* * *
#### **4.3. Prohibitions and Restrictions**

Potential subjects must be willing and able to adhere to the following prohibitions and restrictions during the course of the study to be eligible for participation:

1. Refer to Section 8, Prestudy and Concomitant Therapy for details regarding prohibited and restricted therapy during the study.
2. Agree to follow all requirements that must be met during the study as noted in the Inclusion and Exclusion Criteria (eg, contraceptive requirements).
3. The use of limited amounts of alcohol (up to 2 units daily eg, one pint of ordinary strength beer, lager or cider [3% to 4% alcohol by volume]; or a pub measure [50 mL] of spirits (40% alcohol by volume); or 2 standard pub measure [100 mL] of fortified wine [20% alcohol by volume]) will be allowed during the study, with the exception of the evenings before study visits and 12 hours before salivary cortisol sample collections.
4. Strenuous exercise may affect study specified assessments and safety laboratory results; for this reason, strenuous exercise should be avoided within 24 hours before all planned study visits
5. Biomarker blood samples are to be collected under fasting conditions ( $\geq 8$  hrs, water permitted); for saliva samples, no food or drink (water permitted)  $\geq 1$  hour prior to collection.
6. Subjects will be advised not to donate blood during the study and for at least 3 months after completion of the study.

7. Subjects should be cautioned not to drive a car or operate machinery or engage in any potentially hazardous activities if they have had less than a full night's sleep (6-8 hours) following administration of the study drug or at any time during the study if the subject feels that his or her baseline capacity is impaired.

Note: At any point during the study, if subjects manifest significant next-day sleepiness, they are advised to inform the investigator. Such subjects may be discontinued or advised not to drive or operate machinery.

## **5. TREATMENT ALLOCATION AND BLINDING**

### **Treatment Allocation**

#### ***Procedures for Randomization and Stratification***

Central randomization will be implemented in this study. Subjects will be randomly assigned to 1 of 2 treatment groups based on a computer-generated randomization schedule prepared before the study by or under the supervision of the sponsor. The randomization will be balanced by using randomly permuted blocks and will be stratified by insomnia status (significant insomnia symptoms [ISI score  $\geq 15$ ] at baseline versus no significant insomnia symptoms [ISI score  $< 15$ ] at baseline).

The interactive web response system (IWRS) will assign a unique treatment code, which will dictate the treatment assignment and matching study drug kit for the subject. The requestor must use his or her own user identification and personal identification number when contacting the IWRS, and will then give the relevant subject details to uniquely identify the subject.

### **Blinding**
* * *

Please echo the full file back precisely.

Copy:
#### **4.3. Prohibitions and Restrictions**

Potential subjects must be willing and able to adhere to the following prohibitions and restrictions during the course of the study to be eligible for participation:

1. Refer to Section 8, Prestudy and Concomitant Therapy for details regarding prohibited and restricted therapy during the study.
2. Agree to follow all requirements that must be met during the study as noted in the Inclusion and Exclusion Criteria (eg, contraceptive requirements).
3. The use of limited amounts of alcohol (up to 2 units daily eg, one pint of ordinary strength beer, lager or cider [3% to 4% alcohol by volume]; or a pub measure [50 mL] of spirits (40% alcohol by volume); or 2 standard pub measure [100 mL] of fortified wine [20% alcohol by volume]) will be allowed during the study, with the exception of the evenings before study visits and 12 hours before salivary cortisol sample collections.
4. Strenuous exercise may affect study specified assessments and safety laboratory results; for this reason, strenuous exercise should be avoided within 24 hours before all planned study visits
5. Biomarker blood samples are to be collected under fasting conditions ( $\geq 8$  hrs, water permitted); for saliva samples, no food or drink (water permitted)  $\geq 1$  hour prior to collection.
6. Subjects will be advised not to donate blood during the study and for at least 3 months after completion of the study.

7. Subjects should be cautioned not to drive a car or operate machinery or engage in any potentially hazardous activities if they have had less than a full night's sleep (6-8 hours) following administration of the study drug or at any time during the study if the subject feels that his or her baseline capacity is impaired.

Note: At any point during the study, if subjects manifest significant next-day sleepiness, they are advised to inform the investigator. Such subjects may be discontinued or advised not to drive or operate machinery.

## **5. TREATMENT ALLOCATION AND BLINDING**

### **Treatment Allocation**

#### ***Procedures for Randomization and Stratification***

Central randomization will be implemented in this study. Subjects will be randomly assigned to 1 of 2 treatment groups based on a computer-generated randomization schedule prepared before the study by or under the supervision of the sponsor. The randomization will be balanced by using randomly permuted blocks and will be stratified by insomnia status (significant insomnia symptoms [ISI score  $\geq 15$ ] at baseline versus no significant insomnia symptoms [ISI score  $< 15$ ] at baseline).

The interactive web response system (IWRS) will assign a unique treatment code, which will dictate the treatment assignment and matching study drug kit for the subject. The requestor must use his or her own user identification and personal identification number when contacting the IWRS, and will then give the relevant subject details to uniquely identify the subject.

### **Blinding**